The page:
The covariant derivative may be defined as:

$$\nabla_{a}=e_{a}^{~\mu}(x)\partial_{\mu}+\frac{1}{2}e_{a}^{~\mu}(x)\omega_{\mu bc}(x)M^{bc}\tag{1}$$

where $e_{a}^{~\mu}(x)$ is the vielbein, $\omega_{\mu bc}(x)=-\omega_{\mu cb}(x)$ is the spin connection, $M_{bc}=-M_{cb}$ are the Lorentz generators (in an arbitrary representation), Latin indices are Lorentz (flat) indices and greek indices are world (curved) indices.

In order for the covariant derivative of Lorentz tensor fields to transform covariantly, we require the spin connection to transform inhomogeneously (and hence non-covariantly). For concreteness I will consider the covariant derivative of (the components of) a Lorentz one-form, $V_a(x)$ . If, under a general coordinate transformation (GCT) and a Local Lorentz transformation (LLT), we want the following to hold true, $$\nabla'_aV'_{b}(x')=\Lambda_{a}^{~c}\Lambda_{b}^{~d}\nabla_cV_{d}(x),\tag{2}$$ i.e. if it is to transform covariantly, then we require that the spin connection transforms as $$\omega'_{\mu ab}(x')=\frac{\partial x^{\nu}}{\partial x'^{\mu}}\Lambda_{a}^{~c}\Lambda_{b}^{~d}\omega_{\nu cd}(x)+\Lambda^{c}_{~~a}\partial'_\mu\Lambda_{bc}.\tag{3}$$ I have just finished deriving the origin of the inhomogeneous term in (3) but I had to rely on two things which I am not able to justify.

First, I had to assume that the Lorentz generators are invariant under a LLT, i.e I assumed that $$M'_{ab}=\Lambda_a^{~c}\Lambda_{b}^{~d}M_{cd}=M_{ab}.$$ I am not too surprised by this fact, but i'm not sure how to justify it?

Secondly, I also assumed that the inhomogeneous term in (3) is anti-symmetric in $a$ and $b$. This must be the case, otherwise the spin connection would not retain it's antisymmetry when it undergoes a transformation. But I would also like prove that it is the case, so I tried the following: \begin{align} \Lambda^{c}_{~~a}\partial'_\mu\Lambda_{bc}&=\partial'_{\mu}\big(\Lambda^{c}_{~~a}\Lambda_{bc}\big)-\Lambda_{bc}\partial'_{\mu}\Lambda^{c}_{~~a}\\ &=\partial'_{\mu}\big(\eta_{ab})-\Lambda_{bc}\partial'_{\mu}\Lambda^{c}_{~~a}\\ &=-\Lambda_{bc}\partial'_{\mu}\Lambda^{c}_{~~a}\\ &=-\Lambda_{b}^{~c}\partial'_{\mu}\Lambda_{ca}. \end{align} This is almost it, but not quite, since I need to show that $\Lambda^{c}_{~~a}\partial'_\mu\Lambda_{bc}=-\Lambda^{c}_{~~b}\partial'_\mu\Lambda_{ac}$. How may I proceed?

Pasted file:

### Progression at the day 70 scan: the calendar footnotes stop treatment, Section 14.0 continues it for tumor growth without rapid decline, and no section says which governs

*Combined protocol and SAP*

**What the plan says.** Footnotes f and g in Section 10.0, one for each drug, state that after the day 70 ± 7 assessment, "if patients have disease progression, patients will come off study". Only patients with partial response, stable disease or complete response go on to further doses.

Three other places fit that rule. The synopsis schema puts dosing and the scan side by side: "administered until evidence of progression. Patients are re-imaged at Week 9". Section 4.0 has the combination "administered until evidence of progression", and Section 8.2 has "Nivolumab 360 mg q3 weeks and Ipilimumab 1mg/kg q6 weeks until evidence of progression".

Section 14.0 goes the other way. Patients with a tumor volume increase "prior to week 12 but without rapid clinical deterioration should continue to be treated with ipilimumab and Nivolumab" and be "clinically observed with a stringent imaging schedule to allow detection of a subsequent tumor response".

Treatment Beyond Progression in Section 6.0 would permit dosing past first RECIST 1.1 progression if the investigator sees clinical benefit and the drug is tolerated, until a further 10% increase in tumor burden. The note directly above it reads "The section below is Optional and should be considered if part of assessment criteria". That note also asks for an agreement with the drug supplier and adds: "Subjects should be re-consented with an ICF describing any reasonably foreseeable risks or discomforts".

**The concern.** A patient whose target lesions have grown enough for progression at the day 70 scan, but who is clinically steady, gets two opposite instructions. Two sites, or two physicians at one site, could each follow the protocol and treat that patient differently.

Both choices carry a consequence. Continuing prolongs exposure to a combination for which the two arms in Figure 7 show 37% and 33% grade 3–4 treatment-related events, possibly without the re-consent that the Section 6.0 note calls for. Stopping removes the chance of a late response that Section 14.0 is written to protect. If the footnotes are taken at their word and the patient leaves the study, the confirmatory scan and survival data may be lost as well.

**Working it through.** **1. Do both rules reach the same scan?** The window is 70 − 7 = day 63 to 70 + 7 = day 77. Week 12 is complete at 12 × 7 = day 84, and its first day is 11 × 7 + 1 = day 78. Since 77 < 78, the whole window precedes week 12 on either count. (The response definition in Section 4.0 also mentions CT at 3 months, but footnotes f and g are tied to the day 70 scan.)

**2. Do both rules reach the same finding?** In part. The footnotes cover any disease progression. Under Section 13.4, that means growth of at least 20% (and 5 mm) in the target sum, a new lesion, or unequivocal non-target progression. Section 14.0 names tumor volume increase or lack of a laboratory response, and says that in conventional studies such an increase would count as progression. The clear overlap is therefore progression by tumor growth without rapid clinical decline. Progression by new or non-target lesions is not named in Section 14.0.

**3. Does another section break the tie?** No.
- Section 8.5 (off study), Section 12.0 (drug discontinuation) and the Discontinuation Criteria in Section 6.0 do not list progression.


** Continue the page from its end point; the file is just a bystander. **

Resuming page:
P.S. I use the mostly plus convention for my Minkovski metric.


1 Answer 1


To answer my first query, it is not true that:


Such a statement doesn't quite make (physical) sense to begin with, since the Lorentz generators are non-dynamical abstract basis elements of the Lorentz algebra. Therefore, one should be careful when considering the transformation of the covariant derivative under a GCT and LLT. More specifically, it transforms as $$\nabla_a\mapsto\nabla'_a=e_{a}'^{~\mu}(x')\partial'_{\mu}+\frac{1}{2}e_{a}^{'~\mu}(x')\omega'_{\mu bc}(x')M^{bc}$$ and not $$\nabla_a\mapsto\nabla'_a=e_{a}'^{~\mu}(x')\partial'_{\mu}+\frac{1}{2}e_{a}^{'~\mu}(x')\omega'_{\mu bc}(x')M'^{bc}.$$ This is where my problem arose.

To answer my second query, the transformation law (3) is wrong. It should be $$\omega'_{\mu ab}(x')=\frac{\partial x^{\nu}}{\partial x'^{\mu}}\Lambda_{a}^{~c}\Lambda_{b}^{~d}\omega_{\nu cd}(x)+\Lambda^{~c}_{a}\partial'_\mu\Lambda_{bc}.$$ Then it follows that the counter term is antisymmetric: $$\Lambda^{~c}_{a}\partial'_\mu\Lambda_{bc} =\partial'_{\mu}\big(\Lambda^{~c}_{a}\Lambda_{bc}\big)-\Lambda_{bc}\partial'_{\mu}\Lambda^{~c}_{a}=-\Lambda_{b}^{~c}\partial'_{\mu}\Lambda_{ac}.$$


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